As college administrators tear at their hair and cry that they're helpless to keep control of their big-money sports programs, a study suggesting solutions is right under their noses. In fact, they asked for it.
The $1.75 million investigation of "the effects of participation in intercollegiate athletics" was conducted during 1987 and '88 by the Center for the Study of Athletics at the American Institutes for Research (AIR) at the behest of the NCAA's Presidents Commission. Since November, AIR has released three reports on the survey, with conclusions that are forthright and disturbing.
To design the study and analyze its findings, AIR formed a Scientific Advisory Committee made up of eight technical experts in the fields of psychology, human development, education and statistics; four members came from NCAA Division I schools, but none were connected with athletic programs. More than 4,000 students, athletes and nonathletes, at 42 Division I institutions were interviewed. The committee looked at participation in all sports, but paid particular attention to football and basketball players, blacks and women. The first three reports were a summary of the study, a description of the methodology used and an installment on black athletes, respectively. (A fourth report, on women's sports, will be released shortly.) These are some of the findings to date:
•The grade point averages of athletes are lower than those of other students. "Not huge, but not tiny either," says committee member Joan Girgus, a Princeton psychology professor. "There's a quarter-grade difference between football and basketball players and other student-athletes, and another .25 between those people and students in [nonathletic] extracurricular activities."
•Black athletes are not as well prepared for college studies as are non-blacks. Among black football and basketball players, 58% scored in the lowest quartile on the SATs; only 19% of their nonblack teammates scored that low. And the number of blacks is disproportionate in football and basketball. At the schools surveyed, 4% of the undergraduate population is black, while 37% of the football players and 56% of the men's basketball players are black.
•The study revealed that 12% of football and basketball players have psychological, physical, alcohol-related, drug-related or academic problems, as compared to only 4% of non-athletes. "They feel the greatest sense of isolation from other students on campus," says Girgus.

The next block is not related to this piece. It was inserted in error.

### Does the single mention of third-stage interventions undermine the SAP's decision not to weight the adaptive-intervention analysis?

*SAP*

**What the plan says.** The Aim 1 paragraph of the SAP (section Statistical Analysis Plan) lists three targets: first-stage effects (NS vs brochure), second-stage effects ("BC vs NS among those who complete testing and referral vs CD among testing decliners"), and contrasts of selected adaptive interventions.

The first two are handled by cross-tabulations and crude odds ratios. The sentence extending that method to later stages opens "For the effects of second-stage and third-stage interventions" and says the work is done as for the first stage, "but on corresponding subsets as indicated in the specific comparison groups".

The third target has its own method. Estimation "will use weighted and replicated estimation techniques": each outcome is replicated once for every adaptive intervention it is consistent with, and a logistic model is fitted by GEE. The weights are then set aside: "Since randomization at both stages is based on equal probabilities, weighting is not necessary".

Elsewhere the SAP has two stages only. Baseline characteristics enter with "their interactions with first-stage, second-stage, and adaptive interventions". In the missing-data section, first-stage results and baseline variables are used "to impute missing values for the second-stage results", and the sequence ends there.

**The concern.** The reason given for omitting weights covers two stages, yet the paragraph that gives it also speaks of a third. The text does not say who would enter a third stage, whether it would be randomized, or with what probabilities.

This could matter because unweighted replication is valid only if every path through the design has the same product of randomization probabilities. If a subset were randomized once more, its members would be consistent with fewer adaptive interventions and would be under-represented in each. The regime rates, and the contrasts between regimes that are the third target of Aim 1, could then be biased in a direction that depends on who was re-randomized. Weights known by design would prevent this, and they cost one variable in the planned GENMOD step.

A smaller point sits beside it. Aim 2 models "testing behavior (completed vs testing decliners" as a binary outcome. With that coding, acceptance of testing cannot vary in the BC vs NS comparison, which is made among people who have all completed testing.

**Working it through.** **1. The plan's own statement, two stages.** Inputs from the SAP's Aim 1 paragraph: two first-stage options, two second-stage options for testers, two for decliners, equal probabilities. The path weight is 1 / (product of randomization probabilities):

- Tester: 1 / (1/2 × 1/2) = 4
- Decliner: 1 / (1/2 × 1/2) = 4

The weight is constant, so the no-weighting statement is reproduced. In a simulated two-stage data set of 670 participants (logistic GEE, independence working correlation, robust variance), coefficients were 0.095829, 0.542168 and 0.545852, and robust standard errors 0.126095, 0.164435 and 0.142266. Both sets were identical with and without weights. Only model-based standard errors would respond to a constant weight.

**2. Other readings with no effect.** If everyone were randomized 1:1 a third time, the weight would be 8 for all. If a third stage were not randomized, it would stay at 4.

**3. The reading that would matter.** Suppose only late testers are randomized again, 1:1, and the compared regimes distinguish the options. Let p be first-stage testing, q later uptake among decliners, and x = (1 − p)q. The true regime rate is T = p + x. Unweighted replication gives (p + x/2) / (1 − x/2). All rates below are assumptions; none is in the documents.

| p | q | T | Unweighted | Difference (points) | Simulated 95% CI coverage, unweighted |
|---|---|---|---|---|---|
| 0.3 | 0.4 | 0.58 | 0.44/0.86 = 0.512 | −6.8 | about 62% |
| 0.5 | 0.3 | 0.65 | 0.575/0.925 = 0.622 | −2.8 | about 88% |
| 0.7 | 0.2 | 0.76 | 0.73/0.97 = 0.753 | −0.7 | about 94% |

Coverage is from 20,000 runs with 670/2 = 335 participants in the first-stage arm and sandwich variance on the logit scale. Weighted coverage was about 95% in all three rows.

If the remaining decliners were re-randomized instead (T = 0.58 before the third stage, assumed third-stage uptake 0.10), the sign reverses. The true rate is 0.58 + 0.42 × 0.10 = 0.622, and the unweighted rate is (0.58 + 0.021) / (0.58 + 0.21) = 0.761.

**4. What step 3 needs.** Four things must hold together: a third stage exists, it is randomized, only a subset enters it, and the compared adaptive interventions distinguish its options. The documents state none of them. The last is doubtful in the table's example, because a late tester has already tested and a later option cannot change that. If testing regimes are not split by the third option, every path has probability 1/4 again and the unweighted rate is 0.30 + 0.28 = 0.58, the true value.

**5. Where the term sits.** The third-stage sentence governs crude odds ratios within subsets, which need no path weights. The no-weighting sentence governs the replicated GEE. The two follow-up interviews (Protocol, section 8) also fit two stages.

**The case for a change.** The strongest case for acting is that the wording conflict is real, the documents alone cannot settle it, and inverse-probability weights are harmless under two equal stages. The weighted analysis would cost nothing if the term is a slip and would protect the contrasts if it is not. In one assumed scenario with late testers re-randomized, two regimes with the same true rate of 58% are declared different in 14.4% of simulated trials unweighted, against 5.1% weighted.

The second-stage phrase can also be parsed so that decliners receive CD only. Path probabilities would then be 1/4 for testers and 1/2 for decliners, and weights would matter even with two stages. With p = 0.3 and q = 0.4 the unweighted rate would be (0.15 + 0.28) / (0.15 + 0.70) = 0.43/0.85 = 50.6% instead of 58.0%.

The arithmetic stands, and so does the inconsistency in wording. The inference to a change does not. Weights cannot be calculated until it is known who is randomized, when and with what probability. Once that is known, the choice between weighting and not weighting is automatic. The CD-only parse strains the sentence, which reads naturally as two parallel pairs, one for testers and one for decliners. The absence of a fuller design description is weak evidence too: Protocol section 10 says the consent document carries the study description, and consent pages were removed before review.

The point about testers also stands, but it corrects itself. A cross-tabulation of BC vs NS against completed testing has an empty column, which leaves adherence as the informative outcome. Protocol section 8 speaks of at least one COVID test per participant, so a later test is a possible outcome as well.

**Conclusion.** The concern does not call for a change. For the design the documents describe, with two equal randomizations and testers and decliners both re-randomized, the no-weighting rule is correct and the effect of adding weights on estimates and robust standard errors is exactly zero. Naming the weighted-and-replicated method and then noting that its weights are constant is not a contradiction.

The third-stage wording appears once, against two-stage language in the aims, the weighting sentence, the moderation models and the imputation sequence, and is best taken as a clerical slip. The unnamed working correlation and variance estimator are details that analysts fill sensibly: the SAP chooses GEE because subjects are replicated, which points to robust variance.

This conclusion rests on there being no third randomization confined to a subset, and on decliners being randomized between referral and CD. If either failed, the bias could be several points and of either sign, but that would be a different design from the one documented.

•Athletes are getting, in Girgus's words, "considerably less joy" from sports than other students derive from their extracurricular activities. Athletes find it harder to assume leadership roles, to take responsibility for other people, to gain from social interaction and to talk about personal troubles. Black athletes tend to become more anxious and depressed than do their nonblack teammates.
So what can be done about all this?
The Presidents Commission held a forum at the NCAA convention in January to discuss the study, and the recommendations were straightforward: Cut the time spent on football and basketball practice and eliminate spring football. Bar competition during exam periods. Reduce the number of games in certain sports and limit each sport to a one-semester season—no basketball before New Year's Day, for instance.
How likely is a school with a big-time basketball program to voluntarily shorten its big-money season because some eggheads say it's a good idea? Not very. LSU athletic director Joe Dean, writing in the Feb. 15 Basketball Times, pronounced the forum on the AIR study "a total waste of time. Never have I heard such a bunch of garbage." He added, "A major problem with the NCAA is that too many academicians who've never been in the trenches are making decisions they aren't qualified to make."
It's appalling that some college sports administrators refuse to consider the educational well-being of their athletes. Yet such thinking persists. Actually, a major shortcoming of the NCAA is that too many ex-jocks who have been in the trenches are making decisions they aren't qualified to make.
In the end, sadly, there will probably be no reform, and without a forceful push from the battle-weary Presidents Commission, the AIR study will be ignored. At its founding in 1983, the commission was fueled by crisis, and it force-fed the NCAA some bold initiatives. But recently the commission's propositions—to limit the length of seasons and number of games, to name two—have been shot down by the NCAA's members. In the tug-of-war over college athletic programs, the presidents are being beaten by the Joe Deans.
In the AIR study, the commission has the evidence it needs to rekindle the reformation. What it needs now is the power to act.